Forming a concept, then, is an organizing act that takes existing objects or ideas and collects them into a unity. This organizing act adds sense and meaning to otherwise disparate things while it also reduces the complexity and richness of the individual things into something simple that can be easily grasped and remembered. What is lost in forming the concept is the complexity of the individual thing, but what is gained is an absolutely essential ordering of experience.

Clearly, given the nature of a concept, forming and using concepts is a process in which we all participate all the time. We cannot help it. To live without concepts would be to live without coherent thoughts or meaning. Forming concepts is a fundamental part of who we are as human beings; it is instinctual.

Forming belief in a claim follows the same pattern as forming a concept. We combine, connect, analyze, and judge a wide variety of factors that leads us to a belief in some proposition. A very basic belief such as 2+2=4 provides an instructive example. When children are learning arithmetic, they are forming many concepts and trying to find the proper relationships. They must understand number, counting, addition, and equality. In most teaching contexts, they look at graphical images, like apples and oranges, in particular groupings. Lastly, they trust the teacher and the authority of the workbook they are studying. We give the children clues that they must put together. They see that the combination of apples results in a count of four apples; they see the numbers and signs; they hear the teacher tell them; the proposition is reinforced by flash cards and parents. Ultimately, they form a belief that 2+2=4.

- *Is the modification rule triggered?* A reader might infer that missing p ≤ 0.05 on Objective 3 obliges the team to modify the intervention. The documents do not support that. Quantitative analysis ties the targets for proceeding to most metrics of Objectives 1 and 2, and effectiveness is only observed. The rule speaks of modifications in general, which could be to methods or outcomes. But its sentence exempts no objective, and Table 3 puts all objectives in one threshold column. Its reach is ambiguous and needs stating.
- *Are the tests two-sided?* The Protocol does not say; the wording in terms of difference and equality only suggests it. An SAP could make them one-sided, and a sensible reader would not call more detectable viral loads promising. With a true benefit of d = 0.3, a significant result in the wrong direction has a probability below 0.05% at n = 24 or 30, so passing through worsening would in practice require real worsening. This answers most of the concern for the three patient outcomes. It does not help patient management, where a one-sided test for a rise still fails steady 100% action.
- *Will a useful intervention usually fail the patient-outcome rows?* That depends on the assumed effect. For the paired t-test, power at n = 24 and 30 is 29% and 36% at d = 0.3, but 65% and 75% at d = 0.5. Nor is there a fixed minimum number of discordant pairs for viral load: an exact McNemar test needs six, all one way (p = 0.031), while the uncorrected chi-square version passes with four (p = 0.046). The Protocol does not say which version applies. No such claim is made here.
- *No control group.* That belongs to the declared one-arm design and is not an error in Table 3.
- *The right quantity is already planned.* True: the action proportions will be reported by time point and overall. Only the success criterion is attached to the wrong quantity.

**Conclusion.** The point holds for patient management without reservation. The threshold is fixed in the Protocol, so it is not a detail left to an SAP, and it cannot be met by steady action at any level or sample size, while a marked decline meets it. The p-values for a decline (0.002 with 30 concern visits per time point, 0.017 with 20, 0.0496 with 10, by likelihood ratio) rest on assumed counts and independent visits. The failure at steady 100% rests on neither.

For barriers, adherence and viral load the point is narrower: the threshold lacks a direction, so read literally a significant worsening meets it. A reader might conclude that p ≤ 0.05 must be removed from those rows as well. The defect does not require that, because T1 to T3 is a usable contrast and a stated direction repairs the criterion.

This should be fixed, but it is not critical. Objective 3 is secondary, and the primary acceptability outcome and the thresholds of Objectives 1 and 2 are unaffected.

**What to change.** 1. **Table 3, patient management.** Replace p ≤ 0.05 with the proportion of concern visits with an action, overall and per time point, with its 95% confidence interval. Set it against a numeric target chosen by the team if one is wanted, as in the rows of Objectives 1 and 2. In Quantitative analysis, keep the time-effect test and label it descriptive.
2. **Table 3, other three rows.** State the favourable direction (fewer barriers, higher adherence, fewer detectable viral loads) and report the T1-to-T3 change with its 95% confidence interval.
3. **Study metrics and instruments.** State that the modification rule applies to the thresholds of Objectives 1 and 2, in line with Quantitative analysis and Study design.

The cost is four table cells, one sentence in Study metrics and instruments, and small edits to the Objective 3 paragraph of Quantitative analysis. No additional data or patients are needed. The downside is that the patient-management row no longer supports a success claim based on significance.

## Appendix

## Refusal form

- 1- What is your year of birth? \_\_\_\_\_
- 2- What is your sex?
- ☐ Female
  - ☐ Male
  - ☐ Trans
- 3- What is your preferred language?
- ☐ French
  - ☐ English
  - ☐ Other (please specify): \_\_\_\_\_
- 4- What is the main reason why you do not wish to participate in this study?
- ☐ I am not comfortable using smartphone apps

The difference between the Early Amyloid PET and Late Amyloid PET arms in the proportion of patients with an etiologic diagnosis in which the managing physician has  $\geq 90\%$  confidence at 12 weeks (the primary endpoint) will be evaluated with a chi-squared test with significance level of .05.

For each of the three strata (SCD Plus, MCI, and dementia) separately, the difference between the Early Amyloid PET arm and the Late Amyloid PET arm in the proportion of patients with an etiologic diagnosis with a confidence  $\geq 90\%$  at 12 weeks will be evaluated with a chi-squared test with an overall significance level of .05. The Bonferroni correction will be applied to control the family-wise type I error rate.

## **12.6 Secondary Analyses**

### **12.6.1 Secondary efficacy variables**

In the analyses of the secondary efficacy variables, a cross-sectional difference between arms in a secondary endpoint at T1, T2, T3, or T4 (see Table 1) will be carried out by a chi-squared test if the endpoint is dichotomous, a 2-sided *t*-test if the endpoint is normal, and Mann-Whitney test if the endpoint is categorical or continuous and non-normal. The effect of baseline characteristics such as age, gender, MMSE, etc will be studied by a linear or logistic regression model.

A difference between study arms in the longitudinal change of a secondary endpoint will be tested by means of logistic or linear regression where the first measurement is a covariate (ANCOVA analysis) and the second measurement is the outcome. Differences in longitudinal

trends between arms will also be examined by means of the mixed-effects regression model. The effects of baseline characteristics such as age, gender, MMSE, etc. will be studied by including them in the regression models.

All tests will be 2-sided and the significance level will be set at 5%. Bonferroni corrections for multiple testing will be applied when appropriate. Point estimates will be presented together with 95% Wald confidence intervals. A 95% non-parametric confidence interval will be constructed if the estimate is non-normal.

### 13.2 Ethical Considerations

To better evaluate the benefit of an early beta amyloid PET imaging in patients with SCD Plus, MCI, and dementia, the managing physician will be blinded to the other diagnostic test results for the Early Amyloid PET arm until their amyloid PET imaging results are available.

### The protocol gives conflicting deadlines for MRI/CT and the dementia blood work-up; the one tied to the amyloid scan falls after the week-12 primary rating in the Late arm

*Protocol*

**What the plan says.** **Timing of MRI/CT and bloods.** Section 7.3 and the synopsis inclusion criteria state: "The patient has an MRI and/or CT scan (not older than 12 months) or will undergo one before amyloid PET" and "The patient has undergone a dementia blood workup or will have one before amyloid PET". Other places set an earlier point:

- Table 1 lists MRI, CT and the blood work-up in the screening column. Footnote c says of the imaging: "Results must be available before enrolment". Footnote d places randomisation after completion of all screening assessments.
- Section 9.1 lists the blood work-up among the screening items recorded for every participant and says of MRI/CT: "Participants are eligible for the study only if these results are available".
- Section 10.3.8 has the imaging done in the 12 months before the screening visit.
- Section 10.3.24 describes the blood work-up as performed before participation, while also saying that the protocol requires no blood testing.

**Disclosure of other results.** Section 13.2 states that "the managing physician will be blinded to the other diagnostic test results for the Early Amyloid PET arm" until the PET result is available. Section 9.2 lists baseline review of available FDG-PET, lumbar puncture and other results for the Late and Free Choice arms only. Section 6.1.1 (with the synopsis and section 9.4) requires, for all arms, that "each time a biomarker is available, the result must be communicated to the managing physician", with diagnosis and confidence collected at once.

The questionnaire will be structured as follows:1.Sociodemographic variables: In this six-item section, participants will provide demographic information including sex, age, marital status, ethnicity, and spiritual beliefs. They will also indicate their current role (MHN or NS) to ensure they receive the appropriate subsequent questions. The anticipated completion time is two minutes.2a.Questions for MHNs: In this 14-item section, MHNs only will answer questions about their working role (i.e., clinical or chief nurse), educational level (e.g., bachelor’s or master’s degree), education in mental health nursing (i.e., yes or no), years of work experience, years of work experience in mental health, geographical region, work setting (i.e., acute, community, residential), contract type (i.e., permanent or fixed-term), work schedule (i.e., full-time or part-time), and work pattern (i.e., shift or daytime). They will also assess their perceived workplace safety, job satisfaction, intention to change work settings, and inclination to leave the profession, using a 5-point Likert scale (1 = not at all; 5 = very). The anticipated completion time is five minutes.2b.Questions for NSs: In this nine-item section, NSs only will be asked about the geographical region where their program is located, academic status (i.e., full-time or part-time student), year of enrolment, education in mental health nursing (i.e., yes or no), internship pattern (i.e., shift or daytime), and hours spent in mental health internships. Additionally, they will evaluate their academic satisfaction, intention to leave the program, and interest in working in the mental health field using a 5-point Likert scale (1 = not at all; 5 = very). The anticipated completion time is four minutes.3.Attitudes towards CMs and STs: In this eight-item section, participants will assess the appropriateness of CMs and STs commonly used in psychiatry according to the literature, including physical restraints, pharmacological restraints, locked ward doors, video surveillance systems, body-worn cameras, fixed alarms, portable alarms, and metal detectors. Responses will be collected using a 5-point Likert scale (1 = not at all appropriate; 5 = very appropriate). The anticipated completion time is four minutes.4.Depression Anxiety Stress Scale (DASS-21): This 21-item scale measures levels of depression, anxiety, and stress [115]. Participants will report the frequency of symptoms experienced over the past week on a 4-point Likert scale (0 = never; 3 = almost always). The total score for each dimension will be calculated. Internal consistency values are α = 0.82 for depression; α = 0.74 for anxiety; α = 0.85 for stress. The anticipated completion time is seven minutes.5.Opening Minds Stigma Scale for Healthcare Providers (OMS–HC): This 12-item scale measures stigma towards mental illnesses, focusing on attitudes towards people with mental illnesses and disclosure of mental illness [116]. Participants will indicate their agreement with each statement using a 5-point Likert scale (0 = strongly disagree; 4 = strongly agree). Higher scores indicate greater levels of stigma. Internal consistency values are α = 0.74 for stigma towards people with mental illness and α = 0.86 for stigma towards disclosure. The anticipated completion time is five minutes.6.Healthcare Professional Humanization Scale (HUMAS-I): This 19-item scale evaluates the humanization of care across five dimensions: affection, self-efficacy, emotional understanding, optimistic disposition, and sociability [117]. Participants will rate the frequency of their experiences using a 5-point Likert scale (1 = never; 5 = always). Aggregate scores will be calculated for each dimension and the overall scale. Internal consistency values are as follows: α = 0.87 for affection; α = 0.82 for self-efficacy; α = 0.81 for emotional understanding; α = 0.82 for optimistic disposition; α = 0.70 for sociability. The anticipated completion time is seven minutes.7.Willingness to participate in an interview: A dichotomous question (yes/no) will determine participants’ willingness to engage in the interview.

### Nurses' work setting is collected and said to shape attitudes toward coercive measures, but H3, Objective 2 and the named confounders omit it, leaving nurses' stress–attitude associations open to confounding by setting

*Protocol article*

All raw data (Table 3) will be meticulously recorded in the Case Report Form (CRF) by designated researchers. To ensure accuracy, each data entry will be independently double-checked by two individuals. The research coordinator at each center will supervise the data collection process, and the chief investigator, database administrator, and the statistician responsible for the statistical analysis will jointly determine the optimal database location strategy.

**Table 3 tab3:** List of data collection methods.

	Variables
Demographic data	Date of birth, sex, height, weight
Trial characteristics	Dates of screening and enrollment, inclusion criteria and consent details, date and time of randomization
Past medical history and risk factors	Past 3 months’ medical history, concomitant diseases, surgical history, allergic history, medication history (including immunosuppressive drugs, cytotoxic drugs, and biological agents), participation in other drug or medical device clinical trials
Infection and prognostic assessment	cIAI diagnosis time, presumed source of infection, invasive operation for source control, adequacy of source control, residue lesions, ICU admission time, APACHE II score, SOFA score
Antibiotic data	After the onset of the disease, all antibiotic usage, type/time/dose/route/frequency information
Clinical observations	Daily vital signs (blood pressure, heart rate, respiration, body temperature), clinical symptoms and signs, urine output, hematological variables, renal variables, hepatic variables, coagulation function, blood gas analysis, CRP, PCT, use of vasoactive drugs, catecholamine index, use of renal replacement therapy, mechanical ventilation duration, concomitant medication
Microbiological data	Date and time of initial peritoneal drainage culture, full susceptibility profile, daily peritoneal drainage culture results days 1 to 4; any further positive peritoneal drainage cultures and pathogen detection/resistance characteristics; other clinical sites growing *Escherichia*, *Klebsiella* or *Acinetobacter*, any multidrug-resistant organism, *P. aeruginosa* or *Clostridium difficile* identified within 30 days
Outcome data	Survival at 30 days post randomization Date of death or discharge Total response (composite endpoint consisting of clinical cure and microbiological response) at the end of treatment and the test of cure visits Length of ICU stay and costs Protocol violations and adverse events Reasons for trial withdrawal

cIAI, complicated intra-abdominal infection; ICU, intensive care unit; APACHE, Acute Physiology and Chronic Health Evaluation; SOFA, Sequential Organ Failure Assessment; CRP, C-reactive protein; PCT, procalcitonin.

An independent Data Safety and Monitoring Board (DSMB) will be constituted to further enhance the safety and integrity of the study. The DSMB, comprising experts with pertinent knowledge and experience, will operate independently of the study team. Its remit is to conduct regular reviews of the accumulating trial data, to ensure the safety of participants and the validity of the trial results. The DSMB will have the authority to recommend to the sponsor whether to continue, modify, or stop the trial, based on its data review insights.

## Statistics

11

Forming this simple arithmetical belief is like forming all other beliefs. We begin with a set of presupposed concepts and claims we already believe. We organize and judge those presuppositions in the context of new information. We come to believe a new claim based on a confluence of supporting or confirming evidence. Once we have formed this belief and mastered it, it becomes part of an ever growing set of beliefs and concepts that we take for granted. It becomes part of our presuppositions.

Presuppositions in Action

How then do we use the presupposed beliefs and concepts that we form? Is it possible, for instance, to avoid all of the negative aspects associated with presuppositions that I mentioned earlier? If all of our thinking is based on presuppositions, how can we be sure we are right? How can I communicate if my presuppositions differ from those of another?

The key to understanding our use of presuppositions comes from an insight of polymath Michael Polanyi (1891–1976) that he refers to as “subsidiary awareness.” Subsidiary awareness is a fancy way of describing the presuppositions of which we are not explicitly aware. We internalize our concepts and beliefs so that they are available to our minds to use without the least effort; they are submerged in our minds but easily accessible. Speaking is an example: for the most part, words come to us without any effort on our part. Beliefs are like words. We do not consider or question beliefs; we use them like tools to accomplish a task. As I encounter some new idea or experience, I unconsciously use pertinent beliefs to help me process the idea or experience. If I stopped to bring those beliefs to my conscious mind, then I would get hopelessly bogged down; I could not function.

For example, consider a conversation with a friend. I ask my friend Jim, “Have you seen my phone?” He responds, “I saw it in your car.” Alternatively, he could have responded, “It was stolen by a swiftly flying giraffe.” In response to his first answer, I will immediately bring to bear a number of beliefs: I was recently in my car; Jim was also in my car; Jim would have been able to see my phone; I was preoccupied when I got out of the car; Jim is trustworthy. These beliefs will allow me to reason nearly instantaneously to the conclusion that Jim is correct: my phone is in my car. The beliefs about my activities never surface to my consciousness to be examined; they are presupposed. They work behind the scenes in my subsidiary awareness.